Bibliography and Further Reading

Further Reading

Mapping provides insight into oil’s geographic expansion, socioeconomic impact, and ecological consequences. However these maps cannot convey the array of personal experiences working and living in and around the oil fields.  See below for oil personnel’s individual stories, in their own words.

Digitized sound recordings of Texas oil industry oral histories, Briscoe Center for American History, University of Texas, Austin, Texas.

Also see

  • Boatright, Mody C. and William A. Owens, Tales from the Derrick Floor: A People’s History of the Oil Industry (Lincoln: University of Nebraska Press, 1982).
  • Weaver, Bobby, Oilfield Trash: Life and Labor in the Oil Patch (College Station: Texas A&M University Press, 2010).
  • Lambert , Paul, F., Voices from the Oil Fields (Norman: University of Oklahoma Press, 1984).
  • Lynch Gerald, Roughnecks Drillers, and Tool Pushers (Austin: University of Texas Press, 1991).

It is also important to acknowledge the industry’s dark side. There is a growing body of literature describing the impact of oil industrialization on adjacent — often nonwhite — communities. Lack of regulation and intention to oil’s environment impact resulted in increased cancer rates, reproductive and nervous system disorders, and respiratory maladies. Most of these works recount stories of community activism and resilience in the face of corporate indifference and systemic poverty.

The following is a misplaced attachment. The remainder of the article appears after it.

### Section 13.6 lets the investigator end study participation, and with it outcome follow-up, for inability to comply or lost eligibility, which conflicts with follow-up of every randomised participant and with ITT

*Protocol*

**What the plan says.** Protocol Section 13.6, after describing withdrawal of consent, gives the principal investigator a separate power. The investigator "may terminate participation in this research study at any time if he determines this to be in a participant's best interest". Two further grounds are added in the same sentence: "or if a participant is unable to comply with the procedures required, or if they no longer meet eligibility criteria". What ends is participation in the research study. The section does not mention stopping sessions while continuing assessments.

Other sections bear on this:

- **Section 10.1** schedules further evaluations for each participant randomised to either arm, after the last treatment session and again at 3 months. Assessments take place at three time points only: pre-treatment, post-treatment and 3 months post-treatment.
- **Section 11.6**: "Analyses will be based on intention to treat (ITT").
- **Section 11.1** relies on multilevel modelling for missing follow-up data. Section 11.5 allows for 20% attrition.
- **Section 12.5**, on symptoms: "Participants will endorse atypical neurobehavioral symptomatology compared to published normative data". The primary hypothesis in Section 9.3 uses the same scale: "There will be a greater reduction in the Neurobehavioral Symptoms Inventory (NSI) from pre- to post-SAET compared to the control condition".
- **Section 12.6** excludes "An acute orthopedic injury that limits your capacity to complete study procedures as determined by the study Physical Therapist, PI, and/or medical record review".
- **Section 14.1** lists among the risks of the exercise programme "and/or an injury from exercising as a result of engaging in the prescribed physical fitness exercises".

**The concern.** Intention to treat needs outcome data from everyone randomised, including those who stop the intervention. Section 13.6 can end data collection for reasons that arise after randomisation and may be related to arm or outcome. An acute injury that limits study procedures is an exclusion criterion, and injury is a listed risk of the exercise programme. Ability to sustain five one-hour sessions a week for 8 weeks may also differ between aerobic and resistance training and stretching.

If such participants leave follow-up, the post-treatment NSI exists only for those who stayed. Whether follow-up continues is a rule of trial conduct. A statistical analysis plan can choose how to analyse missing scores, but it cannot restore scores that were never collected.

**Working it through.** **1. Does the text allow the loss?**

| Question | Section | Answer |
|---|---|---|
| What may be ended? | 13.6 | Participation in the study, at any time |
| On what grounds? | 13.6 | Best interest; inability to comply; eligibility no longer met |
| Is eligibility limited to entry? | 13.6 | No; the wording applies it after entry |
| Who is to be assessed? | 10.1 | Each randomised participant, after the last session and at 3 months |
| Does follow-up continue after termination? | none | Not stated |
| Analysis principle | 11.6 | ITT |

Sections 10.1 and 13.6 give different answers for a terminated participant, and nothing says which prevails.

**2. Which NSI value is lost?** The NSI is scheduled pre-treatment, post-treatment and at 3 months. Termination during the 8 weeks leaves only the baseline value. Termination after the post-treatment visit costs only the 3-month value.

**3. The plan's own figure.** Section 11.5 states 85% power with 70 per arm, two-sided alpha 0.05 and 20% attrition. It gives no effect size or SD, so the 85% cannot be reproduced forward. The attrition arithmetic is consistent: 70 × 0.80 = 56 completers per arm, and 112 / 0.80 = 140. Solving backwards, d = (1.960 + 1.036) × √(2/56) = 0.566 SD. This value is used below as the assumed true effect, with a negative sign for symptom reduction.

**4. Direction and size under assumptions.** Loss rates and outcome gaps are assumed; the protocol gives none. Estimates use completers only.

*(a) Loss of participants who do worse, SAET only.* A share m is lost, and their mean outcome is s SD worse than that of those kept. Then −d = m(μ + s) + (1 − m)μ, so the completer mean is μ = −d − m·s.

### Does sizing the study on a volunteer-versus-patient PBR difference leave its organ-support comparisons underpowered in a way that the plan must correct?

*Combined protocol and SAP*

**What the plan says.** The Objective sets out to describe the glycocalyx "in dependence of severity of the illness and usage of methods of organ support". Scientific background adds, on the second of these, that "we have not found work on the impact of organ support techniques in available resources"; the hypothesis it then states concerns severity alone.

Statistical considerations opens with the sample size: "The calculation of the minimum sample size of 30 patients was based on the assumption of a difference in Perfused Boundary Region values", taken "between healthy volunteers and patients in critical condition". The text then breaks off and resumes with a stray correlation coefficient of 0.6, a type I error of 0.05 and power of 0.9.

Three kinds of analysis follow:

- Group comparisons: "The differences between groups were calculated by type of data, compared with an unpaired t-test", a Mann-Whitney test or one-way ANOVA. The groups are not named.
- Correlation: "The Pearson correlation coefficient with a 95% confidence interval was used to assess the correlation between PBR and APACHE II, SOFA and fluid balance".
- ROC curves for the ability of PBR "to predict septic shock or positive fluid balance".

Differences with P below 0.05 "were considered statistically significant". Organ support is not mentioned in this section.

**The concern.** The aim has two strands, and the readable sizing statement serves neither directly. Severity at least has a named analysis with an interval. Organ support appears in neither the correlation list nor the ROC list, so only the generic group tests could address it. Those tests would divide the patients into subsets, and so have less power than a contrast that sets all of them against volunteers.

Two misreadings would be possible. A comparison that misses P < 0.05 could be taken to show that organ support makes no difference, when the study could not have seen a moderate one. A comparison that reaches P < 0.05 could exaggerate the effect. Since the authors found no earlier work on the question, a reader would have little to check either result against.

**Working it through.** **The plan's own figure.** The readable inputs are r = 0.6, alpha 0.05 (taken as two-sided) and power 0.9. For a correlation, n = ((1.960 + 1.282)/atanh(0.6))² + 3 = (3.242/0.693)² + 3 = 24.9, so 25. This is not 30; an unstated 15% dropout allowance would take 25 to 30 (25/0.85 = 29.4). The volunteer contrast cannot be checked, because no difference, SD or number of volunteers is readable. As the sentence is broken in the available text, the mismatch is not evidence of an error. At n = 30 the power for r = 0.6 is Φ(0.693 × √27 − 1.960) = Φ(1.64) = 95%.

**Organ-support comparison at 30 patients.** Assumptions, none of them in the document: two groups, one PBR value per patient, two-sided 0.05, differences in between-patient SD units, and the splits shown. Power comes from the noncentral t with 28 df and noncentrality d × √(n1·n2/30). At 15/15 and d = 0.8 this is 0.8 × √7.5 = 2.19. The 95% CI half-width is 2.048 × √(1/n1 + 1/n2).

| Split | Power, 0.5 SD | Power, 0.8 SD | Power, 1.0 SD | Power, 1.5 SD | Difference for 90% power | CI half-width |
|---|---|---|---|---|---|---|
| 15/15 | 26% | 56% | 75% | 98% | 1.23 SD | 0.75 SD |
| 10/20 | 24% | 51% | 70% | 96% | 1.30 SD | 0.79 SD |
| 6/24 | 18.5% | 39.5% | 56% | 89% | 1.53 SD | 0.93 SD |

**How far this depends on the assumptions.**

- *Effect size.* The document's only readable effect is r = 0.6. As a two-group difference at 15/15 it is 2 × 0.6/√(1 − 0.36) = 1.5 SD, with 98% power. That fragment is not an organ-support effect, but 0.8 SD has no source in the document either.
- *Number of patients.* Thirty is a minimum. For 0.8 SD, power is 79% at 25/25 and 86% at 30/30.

• Steve Early, Refinery Town: Big Oil, Big Money, and the Remaking of an American City (Boston: Beacon Press, 2017).

 

*Note: I have received no compensation for endorsing the above titles. All opinions are my own.

Map Sources

Unless otherwise noted all data sets were transcribed from archival documents, digitized, and mapped by the author. Below is a list of archival collections used.

Images